Vaccination

To avoid infections, patients with emphysema should get the flu shot or vaccination every year and the pneumonia immunisation every five to seven years.

Complications 

Holes in lung 

Bullae, which are lungs with empty gaps, form in some emphysema patients. They are capable of being the size of one lung. 

Giant bullae can raise the risk of pneumothorax in addition to decreasing the space available for the lungs to expand.

Collapsed lung 

Since the lungs’ ability to function is severely impaired due to the disease, individuals with severe emphysema may face a collapsed lung which is a life-threatening condition. 

Heart problems 

The pressure in the arteries leading from the heart to the lungs may rise as a result of emphysema. Cor pulmonale, a condition where a portion of the heart enlarges and weakens, may result from this.

Prevention 

Avoid respiratory irritants 

Also, it’s crucial to make an effort to stay away from lung or respiratory irritants like secondhand smoke, air pollution, chemical odours and dust, as they can trigger emphysema.

Stop smoking 

Emphysema can be directly linked to tobacco smoke. The best preventive measure to avoid developing emphysema is to quit smoking. Eighty to ninety per cent of all emphysema is caused by smoking.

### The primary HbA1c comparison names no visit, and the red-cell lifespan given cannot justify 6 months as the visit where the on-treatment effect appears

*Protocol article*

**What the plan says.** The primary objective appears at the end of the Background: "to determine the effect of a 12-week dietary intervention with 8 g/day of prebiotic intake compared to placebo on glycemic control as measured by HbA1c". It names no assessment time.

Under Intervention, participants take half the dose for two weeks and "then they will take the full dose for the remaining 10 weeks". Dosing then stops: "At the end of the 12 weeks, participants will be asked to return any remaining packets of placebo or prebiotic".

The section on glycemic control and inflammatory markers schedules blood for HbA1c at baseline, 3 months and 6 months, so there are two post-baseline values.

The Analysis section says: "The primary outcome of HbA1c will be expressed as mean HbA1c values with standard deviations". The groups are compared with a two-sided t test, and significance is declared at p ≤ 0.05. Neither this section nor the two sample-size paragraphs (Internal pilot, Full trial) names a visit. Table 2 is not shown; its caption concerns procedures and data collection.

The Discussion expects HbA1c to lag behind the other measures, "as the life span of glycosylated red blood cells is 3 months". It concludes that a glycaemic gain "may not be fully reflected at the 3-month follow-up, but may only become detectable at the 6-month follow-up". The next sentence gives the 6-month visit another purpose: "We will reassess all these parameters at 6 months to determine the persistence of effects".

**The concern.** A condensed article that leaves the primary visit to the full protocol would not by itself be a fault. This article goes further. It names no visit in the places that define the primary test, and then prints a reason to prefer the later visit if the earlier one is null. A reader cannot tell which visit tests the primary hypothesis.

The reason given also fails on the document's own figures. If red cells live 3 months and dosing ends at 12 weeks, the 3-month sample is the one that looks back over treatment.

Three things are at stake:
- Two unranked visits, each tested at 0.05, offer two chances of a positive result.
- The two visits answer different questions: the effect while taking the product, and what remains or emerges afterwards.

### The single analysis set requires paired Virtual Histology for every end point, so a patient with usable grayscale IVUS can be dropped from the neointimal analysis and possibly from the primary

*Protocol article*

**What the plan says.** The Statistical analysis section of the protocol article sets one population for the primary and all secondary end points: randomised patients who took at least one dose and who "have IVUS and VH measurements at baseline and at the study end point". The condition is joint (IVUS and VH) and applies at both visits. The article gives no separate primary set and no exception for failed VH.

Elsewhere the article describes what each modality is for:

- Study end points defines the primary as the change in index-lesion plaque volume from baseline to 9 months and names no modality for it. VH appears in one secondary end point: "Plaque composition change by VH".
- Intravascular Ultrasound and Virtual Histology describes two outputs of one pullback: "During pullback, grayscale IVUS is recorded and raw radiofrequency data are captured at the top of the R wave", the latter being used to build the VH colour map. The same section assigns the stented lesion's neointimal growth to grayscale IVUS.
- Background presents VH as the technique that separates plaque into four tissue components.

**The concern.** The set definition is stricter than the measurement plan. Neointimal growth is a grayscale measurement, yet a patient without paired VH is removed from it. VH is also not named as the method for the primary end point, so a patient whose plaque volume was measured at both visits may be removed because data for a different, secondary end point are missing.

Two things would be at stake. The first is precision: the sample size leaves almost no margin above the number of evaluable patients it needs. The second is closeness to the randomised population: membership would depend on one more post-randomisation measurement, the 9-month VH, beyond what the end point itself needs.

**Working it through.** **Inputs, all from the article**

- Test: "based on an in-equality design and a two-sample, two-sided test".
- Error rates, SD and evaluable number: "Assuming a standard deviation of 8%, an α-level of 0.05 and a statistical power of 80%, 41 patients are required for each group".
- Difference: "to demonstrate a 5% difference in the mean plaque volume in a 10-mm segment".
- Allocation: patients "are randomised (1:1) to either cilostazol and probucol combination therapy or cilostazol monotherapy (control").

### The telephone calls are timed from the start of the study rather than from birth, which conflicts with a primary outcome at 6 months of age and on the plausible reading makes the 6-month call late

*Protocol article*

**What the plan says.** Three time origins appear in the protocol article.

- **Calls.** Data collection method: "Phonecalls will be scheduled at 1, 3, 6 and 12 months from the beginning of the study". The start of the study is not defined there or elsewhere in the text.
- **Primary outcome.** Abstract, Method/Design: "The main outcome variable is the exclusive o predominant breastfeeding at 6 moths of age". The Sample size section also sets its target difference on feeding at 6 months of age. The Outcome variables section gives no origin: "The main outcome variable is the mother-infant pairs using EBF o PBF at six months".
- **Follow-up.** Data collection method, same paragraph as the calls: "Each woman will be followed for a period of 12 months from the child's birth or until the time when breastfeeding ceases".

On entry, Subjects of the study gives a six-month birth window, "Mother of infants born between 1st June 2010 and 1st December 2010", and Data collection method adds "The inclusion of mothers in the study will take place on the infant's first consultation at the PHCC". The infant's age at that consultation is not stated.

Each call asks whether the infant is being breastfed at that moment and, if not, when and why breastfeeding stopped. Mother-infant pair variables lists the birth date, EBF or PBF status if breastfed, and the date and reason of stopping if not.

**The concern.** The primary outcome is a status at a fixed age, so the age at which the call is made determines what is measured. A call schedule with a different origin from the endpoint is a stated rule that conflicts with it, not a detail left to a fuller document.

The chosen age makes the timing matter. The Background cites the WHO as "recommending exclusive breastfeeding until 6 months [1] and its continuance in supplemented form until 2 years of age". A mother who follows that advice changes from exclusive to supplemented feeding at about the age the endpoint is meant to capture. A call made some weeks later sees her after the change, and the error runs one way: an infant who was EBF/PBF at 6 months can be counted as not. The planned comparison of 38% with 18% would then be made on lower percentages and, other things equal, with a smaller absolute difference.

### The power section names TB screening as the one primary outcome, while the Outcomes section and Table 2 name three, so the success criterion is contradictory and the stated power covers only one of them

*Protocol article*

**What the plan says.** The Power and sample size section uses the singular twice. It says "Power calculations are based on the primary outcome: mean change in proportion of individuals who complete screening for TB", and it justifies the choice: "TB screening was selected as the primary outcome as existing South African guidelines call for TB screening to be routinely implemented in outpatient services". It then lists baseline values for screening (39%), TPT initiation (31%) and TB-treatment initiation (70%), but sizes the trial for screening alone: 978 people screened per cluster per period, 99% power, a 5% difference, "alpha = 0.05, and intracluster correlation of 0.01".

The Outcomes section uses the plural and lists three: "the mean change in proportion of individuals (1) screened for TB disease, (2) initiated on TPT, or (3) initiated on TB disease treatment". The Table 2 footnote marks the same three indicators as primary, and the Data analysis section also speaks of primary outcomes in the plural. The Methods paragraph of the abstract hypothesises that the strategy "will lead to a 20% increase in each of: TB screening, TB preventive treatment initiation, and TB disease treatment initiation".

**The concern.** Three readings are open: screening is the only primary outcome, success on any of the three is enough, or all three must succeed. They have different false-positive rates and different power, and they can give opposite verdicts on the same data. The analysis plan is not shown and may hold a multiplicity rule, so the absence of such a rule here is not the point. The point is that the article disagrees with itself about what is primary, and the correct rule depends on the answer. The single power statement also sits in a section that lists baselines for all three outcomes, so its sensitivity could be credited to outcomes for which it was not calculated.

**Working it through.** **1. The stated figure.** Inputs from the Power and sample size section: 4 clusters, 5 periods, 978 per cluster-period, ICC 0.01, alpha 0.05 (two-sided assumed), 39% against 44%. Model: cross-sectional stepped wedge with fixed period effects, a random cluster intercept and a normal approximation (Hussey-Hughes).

Get vaccinated 

Flu and pneumonia vaccinations, as prescribed by a doctor, can help prevent respiratory diseases like emphysema. Emphysema cannot be treated with vaccination. However, this can lessen flare-ups.

Conclusion

Emphysema is a disease of the lungs developed due to damage in the air sacs called alveoli. Shortness of breath is a common symptom of this condition.

Most emphysema patients also have chronic bronchitis. Long-term exposure to irritants present in the air, including smoke, is the leading cause of emphysema. 

On exhaling, the injured alveoli are unable to function efficiently, trapping the old air and preventing the entry of new, oxygen-rich air.

Consult a medical professional when there is unexplained shortness of breath for a while, especially if it’s becoming worse or interfering with daily activities.